RADNOR, Pennsylvania (Reuters) - The Federal Reserve’s move last week to further lower borrowing costs was risky and won’t significantly speed up a “painfully protracted” recovery, one of the officials who dissented against the decision said on Thursday.
Philadelphia Federal Reserve Bank President Charles Plosser said he was skeptical the central bank’s so-called “Operation Twist” will prompt businesses to hire or consumers to spend given a backdrop of continued structural adjustments in the economy and fiscal uncertainty.
“We should not take certain actions simply because we can,” Plosser, one of the central bank’s most vocal inflation hawks told a forum of business leaders in Radnor, Pennsylvania. “The ills we currently face are not readily resolved through ever more accommodative monetary policy.”
The Fed said last week it plans to buy $400 billion of longer-term Treasuries and sell the same amount of shorter-term Treasuries by the end of June 2012, in an effort to lower longer-term borrowing costs.
It also said it would support the mortgage market by reinvesting principal payments from its mortgage-related debt into mortgage-backed securities.
Plosser warned the Fed’s extraordinarily easy policies could lead to high inflation down the road, even with unemployment still high.
“Creating an environment of stagflation, reminiscent of the 1970s, will not help businesses, the unemployed or the consumer. It is an outcome we must carefully guard against,” he said.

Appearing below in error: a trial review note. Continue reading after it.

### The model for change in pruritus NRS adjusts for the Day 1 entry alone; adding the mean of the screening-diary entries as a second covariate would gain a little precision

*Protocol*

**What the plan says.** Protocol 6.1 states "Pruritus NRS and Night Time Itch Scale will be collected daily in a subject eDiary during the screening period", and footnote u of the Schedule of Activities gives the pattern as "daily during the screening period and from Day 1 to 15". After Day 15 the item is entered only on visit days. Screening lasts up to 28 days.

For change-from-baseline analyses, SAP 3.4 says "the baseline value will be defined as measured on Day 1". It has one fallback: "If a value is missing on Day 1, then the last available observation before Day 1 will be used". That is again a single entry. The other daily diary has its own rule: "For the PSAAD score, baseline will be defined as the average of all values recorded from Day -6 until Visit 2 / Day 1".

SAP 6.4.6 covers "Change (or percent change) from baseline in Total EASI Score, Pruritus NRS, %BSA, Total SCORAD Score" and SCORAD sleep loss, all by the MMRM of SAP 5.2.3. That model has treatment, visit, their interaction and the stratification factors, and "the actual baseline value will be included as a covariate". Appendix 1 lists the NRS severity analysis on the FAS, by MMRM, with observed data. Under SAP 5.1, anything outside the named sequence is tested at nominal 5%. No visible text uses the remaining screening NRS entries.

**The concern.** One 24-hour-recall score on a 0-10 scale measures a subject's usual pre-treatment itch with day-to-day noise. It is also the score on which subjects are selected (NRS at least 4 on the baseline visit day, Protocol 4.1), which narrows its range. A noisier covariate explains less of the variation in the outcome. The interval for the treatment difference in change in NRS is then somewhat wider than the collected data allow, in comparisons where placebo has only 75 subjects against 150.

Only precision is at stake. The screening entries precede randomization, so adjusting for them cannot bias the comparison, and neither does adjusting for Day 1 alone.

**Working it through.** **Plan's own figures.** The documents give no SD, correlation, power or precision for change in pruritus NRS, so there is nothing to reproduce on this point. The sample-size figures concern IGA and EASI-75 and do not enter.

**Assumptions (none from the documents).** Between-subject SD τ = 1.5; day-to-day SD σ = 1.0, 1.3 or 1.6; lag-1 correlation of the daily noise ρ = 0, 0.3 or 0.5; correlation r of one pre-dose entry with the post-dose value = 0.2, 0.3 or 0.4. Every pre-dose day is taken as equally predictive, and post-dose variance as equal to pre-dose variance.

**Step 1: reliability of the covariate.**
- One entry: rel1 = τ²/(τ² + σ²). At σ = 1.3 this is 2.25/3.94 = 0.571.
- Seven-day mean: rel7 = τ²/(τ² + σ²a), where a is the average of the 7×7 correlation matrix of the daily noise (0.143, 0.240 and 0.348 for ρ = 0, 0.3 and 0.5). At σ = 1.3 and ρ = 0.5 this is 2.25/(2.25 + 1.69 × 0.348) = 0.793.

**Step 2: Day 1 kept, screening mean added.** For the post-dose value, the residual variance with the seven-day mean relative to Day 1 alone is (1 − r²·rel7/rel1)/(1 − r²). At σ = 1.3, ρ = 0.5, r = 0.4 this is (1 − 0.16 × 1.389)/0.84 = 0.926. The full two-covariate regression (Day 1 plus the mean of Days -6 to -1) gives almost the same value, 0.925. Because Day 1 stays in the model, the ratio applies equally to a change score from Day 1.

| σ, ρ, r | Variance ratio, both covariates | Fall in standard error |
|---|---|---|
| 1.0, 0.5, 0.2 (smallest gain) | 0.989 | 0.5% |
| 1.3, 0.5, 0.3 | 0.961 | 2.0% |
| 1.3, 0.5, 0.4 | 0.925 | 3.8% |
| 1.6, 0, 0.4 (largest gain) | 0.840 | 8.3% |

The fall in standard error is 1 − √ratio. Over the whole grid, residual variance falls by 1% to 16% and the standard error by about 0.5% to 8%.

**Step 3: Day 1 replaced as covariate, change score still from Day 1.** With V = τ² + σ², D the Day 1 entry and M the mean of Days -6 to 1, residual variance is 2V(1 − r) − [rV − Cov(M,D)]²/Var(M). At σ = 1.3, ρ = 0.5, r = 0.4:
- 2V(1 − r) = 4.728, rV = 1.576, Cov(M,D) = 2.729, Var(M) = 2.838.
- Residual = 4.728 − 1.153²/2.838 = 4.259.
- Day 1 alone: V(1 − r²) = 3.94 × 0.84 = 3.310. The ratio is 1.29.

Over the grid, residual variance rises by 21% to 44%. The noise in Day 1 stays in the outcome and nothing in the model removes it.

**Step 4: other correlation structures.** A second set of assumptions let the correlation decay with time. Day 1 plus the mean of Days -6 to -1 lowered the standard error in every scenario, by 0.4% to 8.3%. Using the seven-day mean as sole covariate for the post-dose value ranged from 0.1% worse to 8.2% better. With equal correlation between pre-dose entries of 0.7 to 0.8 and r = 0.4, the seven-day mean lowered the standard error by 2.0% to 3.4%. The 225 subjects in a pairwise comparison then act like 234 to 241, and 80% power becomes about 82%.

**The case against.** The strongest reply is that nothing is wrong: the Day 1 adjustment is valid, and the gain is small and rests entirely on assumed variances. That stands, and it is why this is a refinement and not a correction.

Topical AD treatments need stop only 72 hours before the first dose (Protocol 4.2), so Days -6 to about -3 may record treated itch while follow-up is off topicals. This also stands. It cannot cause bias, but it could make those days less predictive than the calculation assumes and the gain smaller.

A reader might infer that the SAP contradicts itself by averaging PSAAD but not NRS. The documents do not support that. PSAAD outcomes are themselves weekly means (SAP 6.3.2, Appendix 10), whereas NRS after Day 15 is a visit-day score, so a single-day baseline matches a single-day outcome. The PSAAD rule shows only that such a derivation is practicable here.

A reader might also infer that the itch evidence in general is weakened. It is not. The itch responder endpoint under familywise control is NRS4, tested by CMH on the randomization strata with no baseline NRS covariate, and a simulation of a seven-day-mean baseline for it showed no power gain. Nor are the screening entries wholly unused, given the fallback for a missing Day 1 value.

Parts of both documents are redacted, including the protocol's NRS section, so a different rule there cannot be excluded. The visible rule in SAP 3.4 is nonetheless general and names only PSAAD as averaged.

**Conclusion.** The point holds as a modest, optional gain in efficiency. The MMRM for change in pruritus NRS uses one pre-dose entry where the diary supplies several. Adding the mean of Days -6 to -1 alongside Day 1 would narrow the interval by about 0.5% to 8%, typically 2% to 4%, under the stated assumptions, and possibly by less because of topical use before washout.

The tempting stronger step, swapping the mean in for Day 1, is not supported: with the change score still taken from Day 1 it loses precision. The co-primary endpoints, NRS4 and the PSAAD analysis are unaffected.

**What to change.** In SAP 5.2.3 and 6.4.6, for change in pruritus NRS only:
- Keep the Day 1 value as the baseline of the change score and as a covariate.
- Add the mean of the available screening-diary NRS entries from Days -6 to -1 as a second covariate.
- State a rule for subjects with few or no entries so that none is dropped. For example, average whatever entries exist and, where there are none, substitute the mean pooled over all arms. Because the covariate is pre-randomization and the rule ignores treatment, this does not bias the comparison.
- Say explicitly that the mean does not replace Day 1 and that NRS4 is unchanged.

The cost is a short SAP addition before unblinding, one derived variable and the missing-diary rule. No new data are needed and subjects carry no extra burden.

The Philadelphia Fed chief said he also objects to the Fed’s pledge to keep interest rates low for two years, as according to his forecast they will need to be raised earlier.
That said, there would be scenarios in which he would support further easing: if the European sovereign debt crisis led to a major financial market disruptions or if deflation became a real threat.
“I do not see either of these scenarios in my forecast, so I do not anticipate that further accommodative monetary policy actions will need to be taken,” he said.
Plosser cut his forecast for 2011 economic growth, pointing to a number of factors including the Japanese earthquake, the European sovereign debt crisis and Washington’s stand-off over the debt ceiling.
“While many of these factors are transitory, and each will wane eventually, the cumulative effect has served to feed uncertainty and inhibit growth,” he said.
He is now expecting growth to be less than 2 percent this year and around 3 percent in 2012. He previously expected growth of between 3 and 3.5 percent in 2011.
“Although the downside risks around this forecast are significant, I do not believe the current data signal that we are on the precipice of a so-called double-dip recession,” he said.
But six million people out of work for 27 weeks or longer “underscores that we should not expect any easy solution,” Plosser said.
“Millions of unemployed workers may take longer to find jobs because their skills have depreciated or they may need to seek employment in other sectors. These structural issues will take time to resolve,” he said.
Plosser expected the unemployment rate to hold steady this year before falling to around 8 to 8.5 percent by the end of 2012.
Reporting by Kristina Cooke; Editing by James Dalgleish